Ministry Resources

God’s Favor Matters Most

Author: Dr. Craig Keener

Have you ever felt discriminated against for matters outside your control?

As Jacob’s parents showed favoritism toward particular sons, so Jacob showed favoritism toward a particular wife (Genesis 29:30-31). Jacob was the younger brother of two and favored the younger sister of two, but God’s reversal of the birthright in some cases shows that God himself does not show favoritism based on birth order.

In loving Rachel, Jacob followed romance more than the culture’s expectations about childbearing and thus marrying off the eldest first. Because we do not share those cultural assumptions, it is easier for us than for some of Jacob’s contemporaries to understand his love for Rachel. Moreover, God did indeed have a special plan for Rachel’s children, especially Joseph.

But through no fault of either Rachel or Leah, Jacob ended up with one more wife than he wanted. Once they were married, there was no going back; again in view of the culture, it would be more difficult for her father to marry her off to another husband now that she was no longer a virgin.

Jacob’s favoritism may thus be understandable, but it was painful to Leah, who was an innocent victim of her father’s treachery. Yet even in such a situation, God remained sovereign. He ultimately had a plan for twelve tribes of Israel, not just two, and on a personal level God also took into account Leah’s suffering. In Genesis 29:31, God blessed Leah; he looks on our affliction and is near the broken (God also defends Jacob in his affliction, Genesis 31:42).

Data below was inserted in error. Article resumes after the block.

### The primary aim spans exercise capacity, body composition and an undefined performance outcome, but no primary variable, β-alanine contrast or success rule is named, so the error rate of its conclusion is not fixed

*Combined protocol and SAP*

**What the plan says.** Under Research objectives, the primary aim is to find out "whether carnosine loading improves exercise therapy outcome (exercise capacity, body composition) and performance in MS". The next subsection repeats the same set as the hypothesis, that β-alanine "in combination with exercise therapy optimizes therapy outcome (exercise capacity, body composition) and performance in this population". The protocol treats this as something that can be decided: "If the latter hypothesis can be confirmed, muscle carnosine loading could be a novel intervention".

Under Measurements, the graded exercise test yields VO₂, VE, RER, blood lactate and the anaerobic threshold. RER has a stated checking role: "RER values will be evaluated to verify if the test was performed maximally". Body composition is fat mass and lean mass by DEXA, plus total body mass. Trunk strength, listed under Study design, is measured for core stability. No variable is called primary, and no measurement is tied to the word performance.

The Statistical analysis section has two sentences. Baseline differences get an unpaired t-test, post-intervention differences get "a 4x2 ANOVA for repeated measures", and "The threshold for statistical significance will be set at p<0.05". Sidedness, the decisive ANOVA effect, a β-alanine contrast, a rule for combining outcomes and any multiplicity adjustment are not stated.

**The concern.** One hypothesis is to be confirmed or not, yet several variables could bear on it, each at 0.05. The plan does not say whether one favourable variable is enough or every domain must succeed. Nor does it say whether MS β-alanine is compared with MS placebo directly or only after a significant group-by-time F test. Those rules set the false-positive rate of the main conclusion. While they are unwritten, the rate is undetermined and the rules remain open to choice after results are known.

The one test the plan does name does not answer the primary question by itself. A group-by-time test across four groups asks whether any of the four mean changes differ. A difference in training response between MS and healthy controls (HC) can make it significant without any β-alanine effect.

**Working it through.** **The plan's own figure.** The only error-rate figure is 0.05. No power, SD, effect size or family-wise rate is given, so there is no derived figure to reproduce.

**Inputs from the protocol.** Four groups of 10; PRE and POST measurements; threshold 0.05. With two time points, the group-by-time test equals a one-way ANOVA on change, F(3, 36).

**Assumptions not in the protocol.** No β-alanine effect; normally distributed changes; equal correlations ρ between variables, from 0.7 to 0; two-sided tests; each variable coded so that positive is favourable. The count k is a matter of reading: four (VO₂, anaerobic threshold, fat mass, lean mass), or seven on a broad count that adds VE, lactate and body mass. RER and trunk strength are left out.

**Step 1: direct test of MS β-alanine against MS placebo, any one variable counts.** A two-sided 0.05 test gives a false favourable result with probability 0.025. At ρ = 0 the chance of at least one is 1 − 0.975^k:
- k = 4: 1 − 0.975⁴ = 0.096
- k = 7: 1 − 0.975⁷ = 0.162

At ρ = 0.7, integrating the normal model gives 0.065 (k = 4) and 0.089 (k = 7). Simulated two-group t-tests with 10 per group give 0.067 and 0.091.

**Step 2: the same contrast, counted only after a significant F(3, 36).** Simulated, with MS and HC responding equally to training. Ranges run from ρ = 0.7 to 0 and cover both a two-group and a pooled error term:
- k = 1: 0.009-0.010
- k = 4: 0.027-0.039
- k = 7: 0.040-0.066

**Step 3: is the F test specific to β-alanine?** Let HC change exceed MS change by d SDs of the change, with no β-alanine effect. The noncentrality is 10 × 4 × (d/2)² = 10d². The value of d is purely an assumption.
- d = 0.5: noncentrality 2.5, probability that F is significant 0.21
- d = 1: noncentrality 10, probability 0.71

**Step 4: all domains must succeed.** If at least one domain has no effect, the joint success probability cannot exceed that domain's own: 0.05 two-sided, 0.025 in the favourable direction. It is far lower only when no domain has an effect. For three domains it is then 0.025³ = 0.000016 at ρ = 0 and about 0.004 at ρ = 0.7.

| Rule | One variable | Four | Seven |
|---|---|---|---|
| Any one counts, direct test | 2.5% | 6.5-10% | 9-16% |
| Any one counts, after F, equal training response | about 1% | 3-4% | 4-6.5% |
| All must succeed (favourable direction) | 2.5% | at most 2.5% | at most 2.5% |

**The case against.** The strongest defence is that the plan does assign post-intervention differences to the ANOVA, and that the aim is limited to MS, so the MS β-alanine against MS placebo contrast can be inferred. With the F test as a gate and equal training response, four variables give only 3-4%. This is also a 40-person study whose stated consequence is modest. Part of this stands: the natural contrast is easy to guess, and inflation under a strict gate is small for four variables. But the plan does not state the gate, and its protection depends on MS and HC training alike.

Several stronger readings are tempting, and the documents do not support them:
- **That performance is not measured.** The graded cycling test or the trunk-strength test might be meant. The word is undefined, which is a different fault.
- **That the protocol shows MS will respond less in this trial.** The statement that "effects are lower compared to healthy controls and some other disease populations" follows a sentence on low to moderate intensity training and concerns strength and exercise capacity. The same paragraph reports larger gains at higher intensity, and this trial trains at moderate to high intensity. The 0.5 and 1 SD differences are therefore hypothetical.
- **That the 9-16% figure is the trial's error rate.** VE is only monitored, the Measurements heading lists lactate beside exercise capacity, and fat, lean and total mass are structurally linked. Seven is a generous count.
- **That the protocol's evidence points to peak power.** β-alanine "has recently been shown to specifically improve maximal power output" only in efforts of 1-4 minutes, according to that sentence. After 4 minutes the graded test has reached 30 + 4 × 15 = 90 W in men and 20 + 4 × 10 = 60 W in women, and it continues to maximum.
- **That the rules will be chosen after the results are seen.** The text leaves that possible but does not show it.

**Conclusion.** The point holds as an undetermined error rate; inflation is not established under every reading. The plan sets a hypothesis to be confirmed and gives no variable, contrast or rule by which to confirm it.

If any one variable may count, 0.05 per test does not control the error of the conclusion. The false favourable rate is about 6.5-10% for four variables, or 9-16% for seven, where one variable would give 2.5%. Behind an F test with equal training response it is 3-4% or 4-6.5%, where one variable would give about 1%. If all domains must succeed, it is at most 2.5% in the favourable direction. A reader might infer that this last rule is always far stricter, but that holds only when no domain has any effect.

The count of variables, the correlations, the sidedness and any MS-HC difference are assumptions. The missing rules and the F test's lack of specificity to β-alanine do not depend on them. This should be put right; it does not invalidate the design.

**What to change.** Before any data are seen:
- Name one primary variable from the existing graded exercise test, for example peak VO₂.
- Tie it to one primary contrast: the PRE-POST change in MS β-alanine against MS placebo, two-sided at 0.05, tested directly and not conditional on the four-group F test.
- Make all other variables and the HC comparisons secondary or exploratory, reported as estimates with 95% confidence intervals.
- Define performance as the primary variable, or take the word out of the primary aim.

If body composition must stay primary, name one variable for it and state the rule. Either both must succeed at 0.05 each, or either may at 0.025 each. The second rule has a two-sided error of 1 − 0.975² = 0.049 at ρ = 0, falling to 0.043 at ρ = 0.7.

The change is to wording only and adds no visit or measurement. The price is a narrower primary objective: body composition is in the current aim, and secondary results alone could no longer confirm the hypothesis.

Leah praises God for a son, saying that he looked on her affliction (Genesis 29:32). (Later, in Genesis 35:18, Rachel also experienced “affliction,” tragically giving her life to bear another son.) In Genesis 29:32 Reuben’s name communicates that God saw and in Genesis 29:33 Simeon’s name communicates that God heard. Even as the less preferred wife, Leah found favor with the God who hears the cries of the broken. Leah hoped that her childbearing would earn her husband’s love (or perhaps even preference; Genesis 29:32). Subsequent narratives indicate that Jacob still continued to honor Rachel first. But whether Leah saw it or not, Leah also received favor from the God who looked on her suffering.

Even when others do not treat us fairly, we can depend on the one who sees our hardship and can vindicate us. In the end, it is his opinion of us that matters most.

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